On today's show:
Don't Fight The Feelin'
(Starts at 8:45)
Chuck Palahniuk has been doing the writing thing for nearly half his life. He made a name for himself right out of the gate with his first novel, “Fight Club,” in 1996. The 1999 film adaptation starring Edward Norton and Brad Pitt brought his work to a wider audience. But after many more novels and short stories, he’s finally written a book about the craft of writing, called “Consider This: Moments in My Writing Life After Which Everything Was Different.” Palahniuk talks with John Horn about why he wrote the book, his thoughts about film adaptations, and the legacy of his most famous novel. (“Consider This” is in bookstores now.)
A Report From The Weinstein Trial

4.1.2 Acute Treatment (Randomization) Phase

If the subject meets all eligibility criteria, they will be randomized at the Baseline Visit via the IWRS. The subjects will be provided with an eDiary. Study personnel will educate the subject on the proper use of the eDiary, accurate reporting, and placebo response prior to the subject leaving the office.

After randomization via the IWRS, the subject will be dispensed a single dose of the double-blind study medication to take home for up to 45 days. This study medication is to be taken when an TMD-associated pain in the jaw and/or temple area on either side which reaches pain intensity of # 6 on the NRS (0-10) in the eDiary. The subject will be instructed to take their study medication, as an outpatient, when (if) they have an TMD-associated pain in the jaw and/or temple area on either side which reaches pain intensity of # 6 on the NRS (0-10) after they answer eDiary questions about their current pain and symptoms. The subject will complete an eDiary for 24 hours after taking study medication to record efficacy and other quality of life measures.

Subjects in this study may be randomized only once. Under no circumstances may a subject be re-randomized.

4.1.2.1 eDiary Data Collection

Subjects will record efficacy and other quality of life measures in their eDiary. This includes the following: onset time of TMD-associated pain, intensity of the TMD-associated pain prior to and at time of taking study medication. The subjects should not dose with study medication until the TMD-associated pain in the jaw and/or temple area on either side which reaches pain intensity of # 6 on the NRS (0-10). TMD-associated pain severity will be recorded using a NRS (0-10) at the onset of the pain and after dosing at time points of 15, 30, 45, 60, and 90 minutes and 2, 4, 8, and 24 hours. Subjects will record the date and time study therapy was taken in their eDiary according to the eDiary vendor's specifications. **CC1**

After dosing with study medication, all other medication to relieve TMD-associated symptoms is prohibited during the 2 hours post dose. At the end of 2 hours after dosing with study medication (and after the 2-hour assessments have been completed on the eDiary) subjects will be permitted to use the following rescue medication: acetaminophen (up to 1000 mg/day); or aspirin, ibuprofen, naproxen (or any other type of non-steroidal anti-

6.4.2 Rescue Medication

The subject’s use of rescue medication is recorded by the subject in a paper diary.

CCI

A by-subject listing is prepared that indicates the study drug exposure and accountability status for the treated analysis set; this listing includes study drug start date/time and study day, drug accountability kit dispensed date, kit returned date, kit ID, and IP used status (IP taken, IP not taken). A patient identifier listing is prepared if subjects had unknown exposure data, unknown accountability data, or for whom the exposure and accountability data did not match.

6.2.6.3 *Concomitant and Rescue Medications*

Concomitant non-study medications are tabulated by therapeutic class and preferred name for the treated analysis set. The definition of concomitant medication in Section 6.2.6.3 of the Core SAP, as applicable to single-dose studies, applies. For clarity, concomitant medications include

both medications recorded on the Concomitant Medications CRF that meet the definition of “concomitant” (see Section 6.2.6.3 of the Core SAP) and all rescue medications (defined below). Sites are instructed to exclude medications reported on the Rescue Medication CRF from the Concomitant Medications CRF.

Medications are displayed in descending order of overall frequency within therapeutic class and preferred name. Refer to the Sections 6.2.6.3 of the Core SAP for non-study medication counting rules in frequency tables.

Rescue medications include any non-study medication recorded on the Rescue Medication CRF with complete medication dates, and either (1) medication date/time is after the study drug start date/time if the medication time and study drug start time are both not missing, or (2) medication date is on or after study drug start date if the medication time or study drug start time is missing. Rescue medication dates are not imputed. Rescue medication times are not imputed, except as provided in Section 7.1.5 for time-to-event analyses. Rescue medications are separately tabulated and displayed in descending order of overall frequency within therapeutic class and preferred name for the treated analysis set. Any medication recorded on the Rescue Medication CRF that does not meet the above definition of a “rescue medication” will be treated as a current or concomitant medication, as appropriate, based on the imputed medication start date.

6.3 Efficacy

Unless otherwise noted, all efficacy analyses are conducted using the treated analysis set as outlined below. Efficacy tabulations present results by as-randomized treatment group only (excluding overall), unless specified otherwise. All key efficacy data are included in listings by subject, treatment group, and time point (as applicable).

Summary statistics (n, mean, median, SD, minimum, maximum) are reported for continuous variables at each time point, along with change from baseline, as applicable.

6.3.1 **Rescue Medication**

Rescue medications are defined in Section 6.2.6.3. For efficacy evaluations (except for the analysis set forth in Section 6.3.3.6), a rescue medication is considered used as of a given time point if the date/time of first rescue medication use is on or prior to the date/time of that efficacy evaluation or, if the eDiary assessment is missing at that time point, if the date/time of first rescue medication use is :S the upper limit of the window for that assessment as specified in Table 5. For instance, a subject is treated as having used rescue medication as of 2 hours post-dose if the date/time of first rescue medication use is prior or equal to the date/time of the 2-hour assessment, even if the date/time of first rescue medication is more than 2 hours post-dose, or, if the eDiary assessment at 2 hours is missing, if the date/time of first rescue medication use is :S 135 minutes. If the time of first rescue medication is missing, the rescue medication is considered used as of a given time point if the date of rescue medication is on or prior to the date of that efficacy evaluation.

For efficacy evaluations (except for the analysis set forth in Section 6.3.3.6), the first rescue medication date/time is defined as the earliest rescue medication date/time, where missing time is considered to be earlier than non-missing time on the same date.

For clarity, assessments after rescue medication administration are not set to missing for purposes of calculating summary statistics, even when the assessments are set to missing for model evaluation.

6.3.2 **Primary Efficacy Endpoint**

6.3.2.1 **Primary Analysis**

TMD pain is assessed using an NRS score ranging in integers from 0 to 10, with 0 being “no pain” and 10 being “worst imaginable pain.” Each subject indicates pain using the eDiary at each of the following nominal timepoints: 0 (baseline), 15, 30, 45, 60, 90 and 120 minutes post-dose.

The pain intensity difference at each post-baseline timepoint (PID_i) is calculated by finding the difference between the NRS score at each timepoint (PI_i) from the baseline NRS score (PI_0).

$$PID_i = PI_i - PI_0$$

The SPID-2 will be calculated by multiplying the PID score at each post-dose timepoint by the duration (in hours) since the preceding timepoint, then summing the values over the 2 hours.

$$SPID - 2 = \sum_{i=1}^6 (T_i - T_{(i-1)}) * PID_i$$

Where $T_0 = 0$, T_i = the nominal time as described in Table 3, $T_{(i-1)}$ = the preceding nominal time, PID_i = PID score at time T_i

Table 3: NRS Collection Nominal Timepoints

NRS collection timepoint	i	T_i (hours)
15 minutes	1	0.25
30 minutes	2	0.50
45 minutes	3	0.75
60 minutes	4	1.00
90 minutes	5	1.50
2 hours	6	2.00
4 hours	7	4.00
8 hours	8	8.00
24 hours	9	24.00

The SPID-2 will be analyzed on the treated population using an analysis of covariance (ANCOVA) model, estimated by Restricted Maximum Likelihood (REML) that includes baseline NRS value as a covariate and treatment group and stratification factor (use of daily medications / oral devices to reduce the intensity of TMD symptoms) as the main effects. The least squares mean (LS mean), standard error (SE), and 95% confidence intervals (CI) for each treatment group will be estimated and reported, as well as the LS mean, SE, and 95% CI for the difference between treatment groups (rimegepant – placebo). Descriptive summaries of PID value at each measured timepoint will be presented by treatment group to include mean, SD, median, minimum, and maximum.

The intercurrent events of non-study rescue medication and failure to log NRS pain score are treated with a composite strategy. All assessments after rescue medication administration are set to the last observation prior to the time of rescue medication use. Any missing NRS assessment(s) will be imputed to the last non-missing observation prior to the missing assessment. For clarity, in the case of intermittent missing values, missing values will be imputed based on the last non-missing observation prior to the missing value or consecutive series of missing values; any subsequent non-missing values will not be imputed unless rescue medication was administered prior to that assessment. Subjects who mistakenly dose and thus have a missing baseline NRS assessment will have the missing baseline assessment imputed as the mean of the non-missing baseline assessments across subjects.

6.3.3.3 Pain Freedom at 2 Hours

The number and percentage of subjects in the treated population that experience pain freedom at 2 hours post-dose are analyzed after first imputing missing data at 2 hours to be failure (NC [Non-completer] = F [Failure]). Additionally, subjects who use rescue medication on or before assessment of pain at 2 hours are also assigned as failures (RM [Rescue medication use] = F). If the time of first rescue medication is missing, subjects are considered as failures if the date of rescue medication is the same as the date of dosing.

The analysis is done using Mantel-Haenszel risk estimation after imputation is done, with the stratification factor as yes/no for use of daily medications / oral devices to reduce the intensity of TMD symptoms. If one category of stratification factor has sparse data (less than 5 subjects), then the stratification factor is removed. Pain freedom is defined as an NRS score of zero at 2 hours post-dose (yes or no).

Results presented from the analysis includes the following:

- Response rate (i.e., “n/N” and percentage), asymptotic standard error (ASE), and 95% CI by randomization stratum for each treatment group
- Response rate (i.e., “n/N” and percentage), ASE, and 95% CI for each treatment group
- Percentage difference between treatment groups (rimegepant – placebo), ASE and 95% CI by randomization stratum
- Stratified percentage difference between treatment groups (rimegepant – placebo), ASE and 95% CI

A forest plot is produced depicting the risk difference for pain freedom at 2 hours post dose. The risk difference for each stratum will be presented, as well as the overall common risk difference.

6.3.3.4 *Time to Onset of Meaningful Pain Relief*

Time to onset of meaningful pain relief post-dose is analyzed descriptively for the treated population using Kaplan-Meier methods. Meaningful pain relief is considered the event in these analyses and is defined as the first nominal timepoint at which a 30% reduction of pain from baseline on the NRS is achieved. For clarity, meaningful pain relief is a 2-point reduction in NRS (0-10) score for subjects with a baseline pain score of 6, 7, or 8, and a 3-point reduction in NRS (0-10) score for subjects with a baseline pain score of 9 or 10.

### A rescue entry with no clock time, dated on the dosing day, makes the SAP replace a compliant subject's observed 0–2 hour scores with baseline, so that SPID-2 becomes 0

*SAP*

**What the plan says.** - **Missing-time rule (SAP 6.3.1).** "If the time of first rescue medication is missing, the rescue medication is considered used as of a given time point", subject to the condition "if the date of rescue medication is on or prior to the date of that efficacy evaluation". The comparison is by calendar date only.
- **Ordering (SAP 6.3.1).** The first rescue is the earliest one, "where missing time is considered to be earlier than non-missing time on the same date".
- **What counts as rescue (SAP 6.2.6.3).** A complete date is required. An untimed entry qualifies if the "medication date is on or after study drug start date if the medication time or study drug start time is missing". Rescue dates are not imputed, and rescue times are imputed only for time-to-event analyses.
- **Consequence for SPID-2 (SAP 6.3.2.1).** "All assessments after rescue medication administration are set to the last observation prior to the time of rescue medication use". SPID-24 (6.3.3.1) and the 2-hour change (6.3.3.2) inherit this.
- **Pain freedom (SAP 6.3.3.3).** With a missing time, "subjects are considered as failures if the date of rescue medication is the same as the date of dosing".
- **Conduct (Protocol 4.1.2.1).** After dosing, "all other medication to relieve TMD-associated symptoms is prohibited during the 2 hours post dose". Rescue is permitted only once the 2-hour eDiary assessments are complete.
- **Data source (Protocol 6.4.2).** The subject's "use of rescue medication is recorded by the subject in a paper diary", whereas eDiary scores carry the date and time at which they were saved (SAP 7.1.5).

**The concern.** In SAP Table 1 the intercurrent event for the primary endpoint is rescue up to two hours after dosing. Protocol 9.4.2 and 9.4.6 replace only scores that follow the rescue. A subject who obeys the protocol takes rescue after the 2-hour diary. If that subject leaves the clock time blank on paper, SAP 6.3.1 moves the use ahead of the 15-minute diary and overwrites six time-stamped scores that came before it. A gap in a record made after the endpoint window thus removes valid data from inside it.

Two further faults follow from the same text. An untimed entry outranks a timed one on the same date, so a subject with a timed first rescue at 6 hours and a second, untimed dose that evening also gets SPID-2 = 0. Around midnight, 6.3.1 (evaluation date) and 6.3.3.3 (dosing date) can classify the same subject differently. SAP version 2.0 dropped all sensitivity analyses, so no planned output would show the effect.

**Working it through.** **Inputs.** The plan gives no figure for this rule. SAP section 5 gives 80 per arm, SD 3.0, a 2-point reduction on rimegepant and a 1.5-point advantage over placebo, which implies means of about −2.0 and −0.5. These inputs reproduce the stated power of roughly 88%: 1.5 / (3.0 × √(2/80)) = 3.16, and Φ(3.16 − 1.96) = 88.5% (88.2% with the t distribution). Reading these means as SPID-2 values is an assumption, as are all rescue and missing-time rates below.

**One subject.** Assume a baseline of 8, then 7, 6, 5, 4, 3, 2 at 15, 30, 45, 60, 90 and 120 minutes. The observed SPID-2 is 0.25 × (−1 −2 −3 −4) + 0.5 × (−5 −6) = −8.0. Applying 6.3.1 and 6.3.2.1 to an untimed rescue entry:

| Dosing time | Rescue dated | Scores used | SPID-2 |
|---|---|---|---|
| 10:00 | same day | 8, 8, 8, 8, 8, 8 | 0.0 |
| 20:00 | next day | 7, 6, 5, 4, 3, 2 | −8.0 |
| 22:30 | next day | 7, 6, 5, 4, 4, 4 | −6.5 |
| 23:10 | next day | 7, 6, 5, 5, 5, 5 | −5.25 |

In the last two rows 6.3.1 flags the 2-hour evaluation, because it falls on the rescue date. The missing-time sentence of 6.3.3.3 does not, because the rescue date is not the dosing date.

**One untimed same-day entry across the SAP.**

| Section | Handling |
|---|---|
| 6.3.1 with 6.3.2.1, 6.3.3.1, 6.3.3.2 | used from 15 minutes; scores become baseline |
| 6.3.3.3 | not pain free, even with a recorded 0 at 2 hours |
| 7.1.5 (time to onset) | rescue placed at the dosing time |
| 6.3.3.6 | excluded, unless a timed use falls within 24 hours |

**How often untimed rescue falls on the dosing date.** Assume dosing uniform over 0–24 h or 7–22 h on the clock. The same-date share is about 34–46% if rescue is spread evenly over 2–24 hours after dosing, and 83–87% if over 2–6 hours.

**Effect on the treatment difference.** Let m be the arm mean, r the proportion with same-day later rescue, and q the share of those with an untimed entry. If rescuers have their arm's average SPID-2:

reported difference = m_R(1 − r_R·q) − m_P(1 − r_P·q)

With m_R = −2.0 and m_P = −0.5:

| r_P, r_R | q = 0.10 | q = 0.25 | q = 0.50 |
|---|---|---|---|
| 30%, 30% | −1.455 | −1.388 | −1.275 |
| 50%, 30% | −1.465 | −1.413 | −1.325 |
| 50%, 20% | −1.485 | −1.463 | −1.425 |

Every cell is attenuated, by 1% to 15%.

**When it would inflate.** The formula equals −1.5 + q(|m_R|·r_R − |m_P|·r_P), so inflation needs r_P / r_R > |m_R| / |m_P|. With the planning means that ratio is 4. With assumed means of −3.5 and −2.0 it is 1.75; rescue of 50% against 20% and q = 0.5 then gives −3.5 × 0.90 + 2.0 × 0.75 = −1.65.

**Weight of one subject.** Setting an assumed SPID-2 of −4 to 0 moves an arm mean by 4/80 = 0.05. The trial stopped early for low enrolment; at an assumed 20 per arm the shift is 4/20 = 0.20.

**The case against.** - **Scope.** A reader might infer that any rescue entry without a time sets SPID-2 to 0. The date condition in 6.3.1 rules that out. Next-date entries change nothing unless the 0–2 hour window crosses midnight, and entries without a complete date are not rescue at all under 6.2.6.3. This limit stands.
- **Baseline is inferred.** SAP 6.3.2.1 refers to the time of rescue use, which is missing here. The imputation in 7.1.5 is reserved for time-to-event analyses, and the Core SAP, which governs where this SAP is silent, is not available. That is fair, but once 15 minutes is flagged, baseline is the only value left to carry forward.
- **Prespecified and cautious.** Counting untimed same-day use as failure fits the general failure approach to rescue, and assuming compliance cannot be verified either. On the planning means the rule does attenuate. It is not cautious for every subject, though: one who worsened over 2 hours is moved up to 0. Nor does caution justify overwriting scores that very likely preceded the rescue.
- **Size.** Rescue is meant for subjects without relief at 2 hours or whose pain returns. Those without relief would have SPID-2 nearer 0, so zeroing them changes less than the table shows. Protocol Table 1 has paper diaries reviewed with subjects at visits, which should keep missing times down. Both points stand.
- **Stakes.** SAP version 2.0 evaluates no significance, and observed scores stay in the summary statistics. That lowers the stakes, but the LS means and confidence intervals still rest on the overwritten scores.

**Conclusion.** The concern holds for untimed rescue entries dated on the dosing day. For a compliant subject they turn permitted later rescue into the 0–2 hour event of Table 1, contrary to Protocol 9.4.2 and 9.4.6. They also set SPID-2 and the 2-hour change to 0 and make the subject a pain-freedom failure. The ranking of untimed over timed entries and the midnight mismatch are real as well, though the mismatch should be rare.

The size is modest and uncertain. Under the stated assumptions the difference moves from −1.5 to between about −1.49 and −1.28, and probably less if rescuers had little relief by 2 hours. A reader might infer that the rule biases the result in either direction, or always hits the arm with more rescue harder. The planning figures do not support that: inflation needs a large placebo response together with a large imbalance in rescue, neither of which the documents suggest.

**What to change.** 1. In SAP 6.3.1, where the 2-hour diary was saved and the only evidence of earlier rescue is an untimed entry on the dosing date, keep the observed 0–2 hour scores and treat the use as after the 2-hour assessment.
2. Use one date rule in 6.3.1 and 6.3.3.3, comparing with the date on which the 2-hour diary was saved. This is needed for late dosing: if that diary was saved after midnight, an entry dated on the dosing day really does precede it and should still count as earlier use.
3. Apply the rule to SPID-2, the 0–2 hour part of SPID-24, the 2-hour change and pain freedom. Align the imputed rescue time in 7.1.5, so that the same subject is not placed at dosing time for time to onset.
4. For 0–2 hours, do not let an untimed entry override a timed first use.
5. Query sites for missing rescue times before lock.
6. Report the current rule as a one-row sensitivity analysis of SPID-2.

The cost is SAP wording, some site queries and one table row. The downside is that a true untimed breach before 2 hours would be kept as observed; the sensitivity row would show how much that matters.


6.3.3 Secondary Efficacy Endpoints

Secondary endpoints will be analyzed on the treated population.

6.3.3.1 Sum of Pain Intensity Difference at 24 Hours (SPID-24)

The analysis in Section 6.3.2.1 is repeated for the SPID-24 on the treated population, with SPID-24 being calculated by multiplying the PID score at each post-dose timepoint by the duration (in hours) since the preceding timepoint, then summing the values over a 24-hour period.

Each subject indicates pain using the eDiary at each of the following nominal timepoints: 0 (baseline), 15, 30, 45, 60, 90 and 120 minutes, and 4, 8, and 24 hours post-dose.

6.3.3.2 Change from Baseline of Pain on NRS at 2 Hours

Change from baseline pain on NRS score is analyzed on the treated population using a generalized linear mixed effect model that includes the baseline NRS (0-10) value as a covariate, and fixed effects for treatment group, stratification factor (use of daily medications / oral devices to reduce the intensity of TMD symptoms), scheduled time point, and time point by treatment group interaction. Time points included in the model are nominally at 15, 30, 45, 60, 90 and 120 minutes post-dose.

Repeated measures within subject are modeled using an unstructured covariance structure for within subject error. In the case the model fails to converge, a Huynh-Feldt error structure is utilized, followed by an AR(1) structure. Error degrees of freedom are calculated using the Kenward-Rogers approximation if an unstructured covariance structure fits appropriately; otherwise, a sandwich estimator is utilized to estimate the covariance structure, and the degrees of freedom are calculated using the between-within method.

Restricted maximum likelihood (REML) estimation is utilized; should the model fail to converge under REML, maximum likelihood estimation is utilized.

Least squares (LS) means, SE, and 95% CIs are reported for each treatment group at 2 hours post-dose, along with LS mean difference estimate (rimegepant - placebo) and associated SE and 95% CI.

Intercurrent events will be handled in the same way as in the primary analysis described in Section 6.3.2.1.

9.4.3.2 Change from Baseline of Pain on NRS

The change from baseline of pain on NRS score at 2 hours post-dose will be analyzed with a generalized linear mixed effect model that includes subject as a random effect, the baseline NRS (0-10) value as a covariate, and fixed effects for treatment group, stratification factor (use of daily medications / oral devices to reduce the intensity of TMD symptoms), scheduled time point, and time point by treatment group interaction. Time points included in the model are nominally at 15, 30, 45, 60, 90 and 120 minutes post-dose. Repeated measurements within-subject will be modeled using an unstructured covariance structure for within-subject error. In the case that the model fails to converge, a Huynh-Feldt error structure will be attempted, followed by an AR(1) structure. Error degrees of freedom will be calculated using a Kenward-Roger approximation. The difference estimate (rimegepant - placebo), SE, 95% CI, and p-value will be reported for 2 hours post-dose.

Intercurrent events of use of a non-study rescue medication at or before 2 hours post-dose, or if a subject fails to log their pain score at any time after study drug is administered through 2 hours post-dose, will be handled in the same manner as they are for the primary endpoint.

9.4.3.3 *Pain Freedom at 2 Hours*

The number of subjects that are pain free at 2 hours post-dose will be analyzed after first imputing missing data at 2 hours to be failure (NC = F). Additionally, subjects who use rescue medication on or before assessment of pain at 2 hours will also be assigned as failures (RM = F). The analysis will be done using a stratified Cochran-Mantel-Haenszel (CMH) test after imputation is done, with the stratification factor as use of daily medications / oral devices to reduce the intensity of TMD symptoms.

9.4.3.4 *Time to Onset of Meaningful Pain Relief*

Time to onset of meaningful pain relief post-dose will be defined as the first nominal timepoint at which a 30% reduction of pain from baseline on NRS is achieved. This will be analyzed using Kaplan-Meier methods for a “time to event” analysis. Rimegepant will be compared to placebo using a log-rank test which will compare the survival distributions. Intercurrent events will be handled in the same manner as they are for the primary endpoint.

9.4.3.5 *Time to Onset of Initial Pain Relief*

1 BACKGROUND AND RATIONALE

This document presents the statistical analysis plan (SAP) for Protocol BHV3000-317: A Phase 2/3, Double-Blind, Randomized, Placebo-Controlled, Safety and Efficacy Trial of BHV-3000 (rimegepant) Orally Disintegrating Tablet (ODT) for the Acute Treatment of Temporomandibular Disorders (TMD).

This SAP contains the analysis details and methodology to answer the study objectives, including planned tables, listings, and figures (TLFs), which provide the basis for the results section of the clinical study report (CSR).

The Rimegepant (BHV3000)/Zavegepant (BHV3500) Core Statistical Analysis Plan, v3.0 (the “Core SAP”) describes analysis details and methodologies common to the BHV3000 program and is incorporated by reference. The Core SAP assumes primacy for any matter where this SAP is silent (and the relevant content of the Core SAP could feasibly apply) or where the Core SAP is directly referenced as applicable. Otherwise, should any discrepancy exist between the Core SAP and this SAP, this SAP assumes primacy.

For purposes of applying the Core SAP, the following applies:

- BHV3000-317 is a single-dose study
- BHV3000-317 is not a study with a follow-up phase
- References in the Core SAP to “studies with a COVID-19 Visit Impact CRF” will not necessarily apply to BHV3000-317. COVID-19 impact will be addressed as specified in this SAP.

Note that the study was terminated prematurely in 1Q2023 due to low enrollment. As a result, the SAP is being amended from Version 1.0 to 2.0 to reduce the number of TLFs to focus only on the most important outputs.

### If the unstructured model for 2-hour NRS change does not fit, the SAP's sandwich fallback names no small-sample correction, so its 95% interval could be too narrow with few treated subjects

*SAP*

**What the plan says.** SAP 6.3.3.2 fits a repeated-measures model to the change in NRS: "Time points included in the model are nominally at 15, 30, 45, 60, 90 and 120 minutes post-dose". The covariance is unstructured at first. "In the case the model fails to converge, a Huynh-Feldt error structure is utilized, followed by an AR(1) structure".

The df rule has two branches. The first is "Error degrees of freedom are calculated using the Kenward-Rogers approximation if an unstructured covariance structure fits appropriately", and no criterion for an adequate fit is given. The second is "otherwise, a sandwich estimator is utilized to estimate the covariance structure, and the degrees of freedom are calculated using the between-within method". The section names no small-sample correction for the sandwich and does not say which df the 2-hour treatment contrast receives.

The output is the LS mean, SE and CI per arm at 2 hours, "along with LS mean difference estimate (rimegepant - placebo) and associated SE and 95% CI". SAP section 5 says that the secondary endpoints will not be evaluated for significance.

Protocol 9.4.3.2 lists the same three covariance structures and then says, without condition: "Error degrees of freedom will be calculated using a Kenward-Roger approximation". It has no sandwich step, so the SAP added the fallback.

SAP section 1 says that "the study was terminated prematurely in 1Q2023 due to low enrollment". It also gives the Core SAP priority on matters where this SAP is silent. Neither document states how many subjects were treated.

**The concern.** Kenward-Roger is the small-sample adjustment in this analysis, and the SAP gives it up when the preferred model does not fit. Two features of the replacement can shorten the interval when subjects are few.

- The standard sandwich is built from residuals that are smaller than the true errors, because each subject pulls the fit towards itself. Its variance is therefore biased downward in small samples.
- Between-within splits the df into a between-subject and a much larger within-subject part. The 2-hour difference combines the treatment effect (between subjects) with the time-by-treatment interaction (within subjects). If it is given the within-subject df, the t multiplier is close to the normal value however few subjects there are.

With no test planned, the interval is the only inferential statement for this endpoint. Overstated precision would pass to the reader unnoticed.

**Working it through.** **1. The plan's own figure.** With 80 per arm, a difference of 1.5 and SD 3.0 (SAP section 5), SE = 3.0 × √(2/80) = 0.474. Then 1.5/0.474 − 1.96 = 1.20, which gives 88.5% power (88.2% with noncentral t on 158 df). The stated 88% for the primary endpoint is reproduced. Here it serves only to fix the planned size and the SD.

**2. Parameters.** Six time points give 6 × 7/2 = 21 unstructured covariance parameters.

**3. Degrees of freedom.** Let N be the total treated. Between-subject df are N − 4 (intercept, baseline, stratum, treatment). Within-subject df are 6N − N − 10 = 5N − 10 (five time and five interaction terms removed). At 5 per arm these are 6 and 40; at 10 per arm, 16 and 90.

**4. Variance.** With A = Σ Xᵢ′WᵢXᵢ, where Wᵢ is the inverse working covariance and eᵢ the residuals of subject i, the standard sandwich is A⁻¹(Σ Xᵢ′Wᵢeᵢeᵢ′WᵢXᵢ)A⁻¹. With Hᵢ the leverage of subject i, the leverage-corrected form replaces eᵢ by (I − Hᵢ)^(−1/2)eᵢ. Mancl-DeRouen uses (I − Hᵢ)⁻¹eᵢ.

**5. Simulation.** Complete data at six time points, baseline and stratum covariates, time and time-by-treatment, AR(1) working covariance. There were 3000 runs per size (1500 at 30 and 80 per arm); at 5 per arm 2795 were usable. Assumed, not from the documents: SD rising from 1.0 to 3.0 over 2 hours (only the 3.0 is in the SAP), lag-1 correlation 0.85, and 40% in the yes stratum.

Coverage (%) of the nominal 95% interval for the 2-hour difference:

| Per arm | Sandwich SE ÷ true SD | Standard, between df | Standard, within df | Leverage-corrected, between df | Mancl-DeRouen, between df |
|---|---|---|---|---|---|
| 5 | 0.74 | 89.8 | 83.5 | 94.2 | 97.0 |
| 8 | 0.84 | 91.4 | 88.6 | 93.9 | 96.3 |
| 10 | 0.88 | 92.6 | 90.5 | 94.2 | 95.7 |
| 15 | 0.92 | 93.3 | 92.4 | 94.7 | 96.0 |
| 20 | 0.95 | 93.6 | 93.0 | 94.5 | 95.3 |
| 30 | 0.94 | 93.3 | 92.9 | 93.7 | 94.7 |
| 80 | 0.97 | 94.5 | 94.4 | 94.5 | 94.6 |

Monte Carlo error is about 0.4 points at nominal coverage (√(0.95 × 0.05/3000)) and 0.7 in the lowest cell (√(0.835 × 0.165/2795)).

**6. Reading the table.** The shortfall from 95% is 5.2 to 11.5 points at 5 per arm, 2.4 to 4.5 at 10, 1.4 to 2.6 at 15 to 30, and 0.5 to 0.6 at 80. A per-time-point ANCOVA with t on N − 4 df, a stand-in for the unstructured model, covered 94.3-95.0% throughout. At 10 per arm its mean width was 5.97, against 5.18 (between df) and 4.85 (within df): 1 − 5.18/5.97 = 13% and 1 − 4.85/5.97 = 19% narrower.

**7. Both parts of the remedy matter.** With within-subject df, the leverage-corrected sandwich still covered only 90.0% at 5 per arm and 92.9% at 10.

(Starts at :45)
J. Clara Chan of The Wrap reports from the Harvey Weinstein trial in New York: "[In] the prescreening portion of jury selection, which wrapped up on Wednesday, hundreds of prospective jurors have said they cannot be impartial for various reasons, including that they’ve read Ronan Farrow’s best-selling exposé 'Catch and Kill,' have read too much about Weinstein and have already made up their minds, or are friends with people related to the case."
Culture Clash Blurs Artistic Boundaries Again
(Starts at 19:45)
What do three Chicano comics, several Marvel superheroes and live Baroque music have in common? If you guessed opera, well, that would be a surprise. But the experimental Long Beach Opera is at it again. The company invited the satirical comedy group Culture Clash to give its non-traditional take on an operatic classic. This time it’s “King Arthur” by British composer Henry Purcell. The Frame contributor Marcos Nájera has a report on the company’s latest world premiere.